You just keep the maker in the freezer and just take it out when you want to make pops. 
You can layer smoothies, fruit juice and yoghurts to make some tasty combinations.
I use up leftover homemade yoghurt and add fruit coulis. Healthy and delicious!

Anna x

Wednesday, 15 May 2013

Quiet boxes

When I have jobs to do, the weathers bad or just have whiny kids, I bring out a quiet box I have made to entertain the boys. I keep them on a shelf in the garage, out of the way so they don't get used all the time!
I save shoe boxes & in each create an activity which is age appropriate & doesn't require to much parental assistance.

Each box needs to have everything required for the activity including paper, scissors, glue etc. 
Its an idea to pop in picture instructions for little ones.
I then label the boxes & put them away until needed. 
I pick up cheap craft items & stationary supplies from cheap high street stores. 
Budget around £2 to £3 per box. Much cheaper than a kids magazine!
We currently have boxes containing card making, origami, paper cutting, lego (with pictures of what to make) & finger painting with stamps.

Some activities are fun & some promote learning & dexterity.
The key is to make it obvious what they need to create or do in each box.
Enjoy your quiet time..

Anna x

Tuesday, 14 May 2013

Making yoghurt

When I was little my mum used to make the most amazing homemade yoghurt. I started making it myself about 18 months ago when I was going through a frugal phase. I use a yoghurt maker that I bought in a sale. You do not need one but I personally prefer it as the jars are a perfect size.

For the raw ingredients I use a whole or jersey milk & a live or bio yoghurt.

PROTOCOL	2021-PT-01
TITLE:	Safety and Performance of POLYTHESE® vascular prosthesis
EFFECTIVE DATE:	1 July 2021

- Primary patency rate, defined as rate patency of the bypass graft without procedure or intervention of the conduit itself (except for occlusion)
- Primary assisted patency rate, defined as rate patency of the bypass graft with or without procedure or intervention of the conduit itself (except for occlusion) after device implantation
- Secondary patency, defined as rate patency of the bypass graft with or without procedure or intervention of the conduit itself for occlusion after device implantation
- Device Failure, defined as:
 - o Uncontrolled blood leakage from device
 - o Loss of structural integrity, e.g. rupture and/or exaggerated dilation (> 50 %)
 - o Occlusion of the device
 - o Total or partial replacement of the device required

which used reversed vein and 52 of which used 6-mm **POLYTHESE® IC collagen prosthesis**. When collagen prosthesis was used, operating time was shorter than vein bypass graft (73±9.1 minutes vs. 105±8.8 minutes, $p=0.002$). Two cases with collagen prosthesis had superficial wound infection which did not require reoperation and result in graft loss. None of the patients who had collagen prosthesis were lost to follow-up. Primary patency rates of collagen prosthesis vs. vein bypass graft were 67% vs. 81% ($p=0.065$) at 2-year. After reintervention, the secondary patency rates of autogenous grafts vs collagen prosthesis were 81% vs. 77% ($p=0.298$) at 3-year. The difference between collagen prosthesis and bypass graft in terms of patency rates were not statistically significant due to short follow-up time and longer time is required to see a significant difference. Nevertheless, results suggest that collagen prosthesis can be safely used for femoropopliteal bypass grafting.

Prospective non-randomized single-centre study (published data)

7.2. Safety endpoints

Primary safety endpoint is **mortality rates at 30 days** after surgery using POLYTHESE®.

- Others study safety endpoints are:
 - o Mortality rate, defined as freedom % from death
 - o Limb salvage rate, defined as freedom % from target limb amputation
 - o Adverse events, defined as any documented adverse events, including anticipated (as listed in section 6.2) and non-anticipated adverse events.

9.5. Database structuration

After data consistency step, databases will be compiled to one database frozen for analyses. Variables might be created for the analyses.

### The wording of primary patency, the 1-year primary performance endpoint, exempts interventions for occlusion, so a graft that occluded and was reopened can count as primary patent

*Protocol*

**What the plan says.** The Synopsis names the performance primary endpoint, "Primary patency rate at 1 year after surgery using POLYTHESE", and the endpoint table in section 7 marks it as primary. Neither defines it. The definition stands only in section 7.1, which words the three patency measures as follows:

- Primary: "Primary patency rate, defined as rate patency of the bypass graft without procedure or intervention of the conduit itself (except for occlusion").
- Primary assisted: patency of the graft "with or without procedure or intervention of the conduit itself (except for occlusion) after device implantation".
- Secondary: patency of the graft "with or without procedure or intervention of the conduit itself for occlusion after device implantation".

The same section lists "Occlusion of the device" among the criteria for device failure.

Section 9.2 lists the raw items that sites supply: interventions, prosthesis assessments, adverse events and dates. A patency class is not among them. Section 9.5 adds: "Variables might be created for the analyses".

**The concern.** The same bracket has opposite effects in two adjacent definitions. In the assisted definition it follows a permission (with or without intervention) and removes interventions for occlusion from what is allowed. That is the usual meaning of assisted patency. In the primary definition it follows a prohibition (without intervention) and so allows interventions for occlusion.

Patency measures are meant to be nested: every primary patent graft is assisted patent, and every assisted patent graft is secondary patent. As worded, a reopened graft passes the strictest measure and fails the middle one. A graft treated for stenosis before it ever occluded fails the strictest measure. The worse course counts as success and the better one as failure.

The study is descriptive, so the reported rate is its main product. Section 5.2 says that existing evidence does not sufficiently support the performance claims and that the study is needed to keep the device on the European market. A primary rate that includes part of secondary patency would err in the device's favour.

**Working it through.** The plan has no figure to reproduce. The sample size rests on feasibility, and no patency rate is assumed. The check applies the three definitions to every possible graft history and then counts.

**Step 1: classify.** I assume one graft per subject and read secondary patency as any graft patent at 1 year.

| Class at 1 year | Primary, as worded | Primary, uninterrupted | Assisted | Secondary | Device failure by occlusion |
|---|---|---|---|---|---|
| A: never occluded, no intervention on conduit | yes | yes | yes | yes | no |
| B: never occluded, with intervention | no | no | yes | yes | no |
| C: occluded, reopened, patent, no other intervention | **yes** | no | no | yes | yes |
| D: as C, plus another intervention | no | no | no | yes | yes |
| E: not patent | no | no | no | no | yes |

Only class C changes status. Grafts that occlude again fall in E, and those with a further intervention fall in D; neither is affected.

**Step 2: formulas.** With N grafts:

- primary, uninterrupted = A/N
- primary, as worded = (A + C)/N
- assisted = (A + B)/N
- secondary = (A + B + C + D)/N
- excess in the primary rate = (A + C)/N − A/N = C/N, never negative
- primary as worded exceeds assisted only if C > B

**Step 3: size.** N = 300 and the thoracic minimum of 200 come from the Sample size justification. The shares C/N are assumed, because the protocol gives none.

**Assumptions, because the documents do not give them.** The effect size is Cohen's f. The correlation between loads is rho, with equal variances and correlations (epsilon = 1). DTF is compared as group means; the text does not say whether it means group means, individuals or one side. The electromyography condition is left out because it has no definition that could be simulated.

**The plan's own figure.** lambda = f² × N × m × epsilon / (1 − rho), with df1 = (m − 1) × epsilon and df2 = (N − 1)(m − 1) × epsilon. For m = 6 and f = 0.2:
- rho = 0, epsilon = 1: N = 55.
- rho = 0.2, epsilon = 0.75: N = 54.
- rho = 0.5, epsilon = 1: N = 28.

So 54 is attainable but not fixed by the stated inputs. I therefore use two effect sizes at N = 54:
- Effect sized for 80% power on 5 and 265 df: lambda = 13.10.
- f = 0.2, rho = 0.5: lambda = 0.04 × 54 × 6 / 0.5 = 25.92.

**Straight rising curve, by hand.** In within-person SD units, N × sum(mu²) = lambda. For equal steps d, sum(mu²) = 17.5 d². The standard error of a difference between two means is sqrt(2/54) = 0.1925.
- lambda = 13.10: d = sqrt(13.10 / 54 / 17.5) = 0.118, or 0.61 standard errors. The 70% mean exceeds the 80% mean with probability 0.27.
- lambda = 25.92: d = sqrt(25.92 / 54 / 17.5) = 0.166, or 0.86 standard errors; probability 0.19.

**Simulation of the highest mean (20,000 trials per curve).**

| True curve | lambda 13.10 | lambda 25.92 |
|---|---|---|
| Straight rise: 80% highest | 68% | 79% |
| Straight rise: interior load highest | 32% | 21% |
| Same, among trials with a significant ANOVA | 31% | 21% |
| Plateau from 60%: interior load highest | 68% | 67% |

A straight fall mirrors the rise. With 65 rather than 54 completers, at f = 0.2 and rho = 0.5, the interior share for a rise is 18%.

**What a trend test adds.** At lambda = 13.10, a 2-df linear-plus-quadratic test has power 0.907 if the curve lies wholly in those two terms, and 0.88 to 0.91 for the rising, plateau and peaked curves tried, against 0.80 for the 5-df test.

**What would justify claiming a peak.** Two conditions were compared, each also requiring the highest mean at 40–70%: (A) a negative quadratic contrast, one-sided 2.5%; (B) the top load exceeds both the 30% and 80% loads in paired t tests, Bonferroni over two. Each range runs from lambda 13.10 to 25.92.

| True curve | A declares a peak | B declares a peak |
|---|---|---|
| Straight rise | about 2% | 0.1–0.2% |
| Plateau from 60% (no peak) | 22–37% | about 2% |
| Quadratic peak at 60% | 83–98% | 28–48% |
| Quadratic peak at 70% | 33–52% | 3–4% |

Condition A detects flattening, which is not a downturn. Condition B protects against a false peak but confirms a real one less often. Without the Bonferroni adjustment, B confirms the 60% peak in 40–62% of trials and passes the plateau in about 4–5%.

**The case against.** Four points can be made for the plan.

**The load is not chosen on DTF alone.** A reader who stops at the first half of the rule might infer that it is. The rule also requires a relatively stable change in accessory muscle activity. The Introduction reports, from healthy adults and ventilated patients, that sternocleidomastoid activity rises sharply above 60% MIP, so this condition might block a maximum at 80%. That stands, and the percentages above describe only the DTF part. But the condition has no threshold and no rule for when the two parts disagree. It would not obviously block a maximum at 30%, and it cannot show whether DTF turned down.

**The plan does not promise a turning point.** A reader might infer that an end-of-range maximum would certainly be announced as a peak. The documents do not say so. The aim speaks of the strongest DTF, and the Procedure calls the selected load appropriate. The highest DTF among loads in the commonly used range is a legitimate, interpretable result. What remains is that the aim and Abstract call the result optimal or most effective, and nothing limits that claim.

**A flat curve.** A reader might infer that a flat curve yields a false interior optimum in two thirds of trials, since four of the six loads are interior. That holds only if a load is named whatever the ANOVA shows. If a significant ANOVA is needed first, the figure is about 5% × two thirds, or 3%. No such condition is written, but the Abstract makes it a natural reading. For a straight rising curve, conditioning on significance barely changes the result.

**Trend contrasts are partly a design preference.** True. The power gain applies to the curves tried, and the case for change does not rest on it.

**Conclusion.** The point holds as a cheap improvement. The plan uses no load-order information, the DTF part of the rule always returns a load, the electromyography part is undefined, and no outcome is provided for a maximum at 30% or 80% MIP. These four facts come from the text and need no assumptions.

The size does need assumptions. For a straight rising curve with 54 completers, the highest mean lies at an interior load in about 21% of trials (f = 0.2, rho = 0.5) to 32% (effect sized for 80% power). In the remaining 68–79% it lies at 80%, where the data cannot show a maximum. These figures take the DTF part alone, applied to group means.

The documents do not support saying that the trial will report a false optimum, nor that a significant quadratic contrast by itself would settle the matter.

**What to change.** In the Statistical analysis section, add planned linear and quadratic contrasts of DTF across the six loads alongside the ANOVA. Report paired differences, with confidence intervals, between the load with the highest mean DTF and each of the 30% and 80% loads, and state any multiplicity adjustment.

My preferred brand is Longley farm but thats probably because I can see the dairy farm out of my kitchen window. 
Hows that for supporting local farmers!

Before starting make sure everything is scrupulously clean.
You will need 1 litre of milk & a small tub of active natural yoghurt.
Put the milk in a heavy bottomed pan & heat to 85°c. I use a jam thermometer. Let it cool to 43°c (you can stir the milk over an ice bath to speed this up) & whisk in the yoghurt. If milk is too hot when yoghurt is added it will kill the much needed cultures.
At this stage you can stir in 2 tbsp of milk powder if you prefer a thicker consistency.

I then pour the mixture into jars, put machine lid on & leave for at least 10 hours. I tend to leave mine between 12 & 14 hours. 
When ready pop the jar lids on & refrigerate for a couple of hours before eating.

If you haven't got a yoghurt maker here is an alternative method.

Heat oven to 200°c, then turn off. 
Fill jars with mixture, seal & let sit in a oven for 8 hours.
You will want to heat the oven to 200°c again after 4 hours & then turn off.

Do not disturb the yoghurt

After 8 hours, remove from oven & put in refrigerator until completely cool.

I usually start the process in the morning, put jars in fridge overnight & enjoy fresh home made yoghurt for breakfast.

I always make plain yoghurt & add flavourings before serving.

Our favourites are stewed strawberries, blueberries, honey & granola


Anna x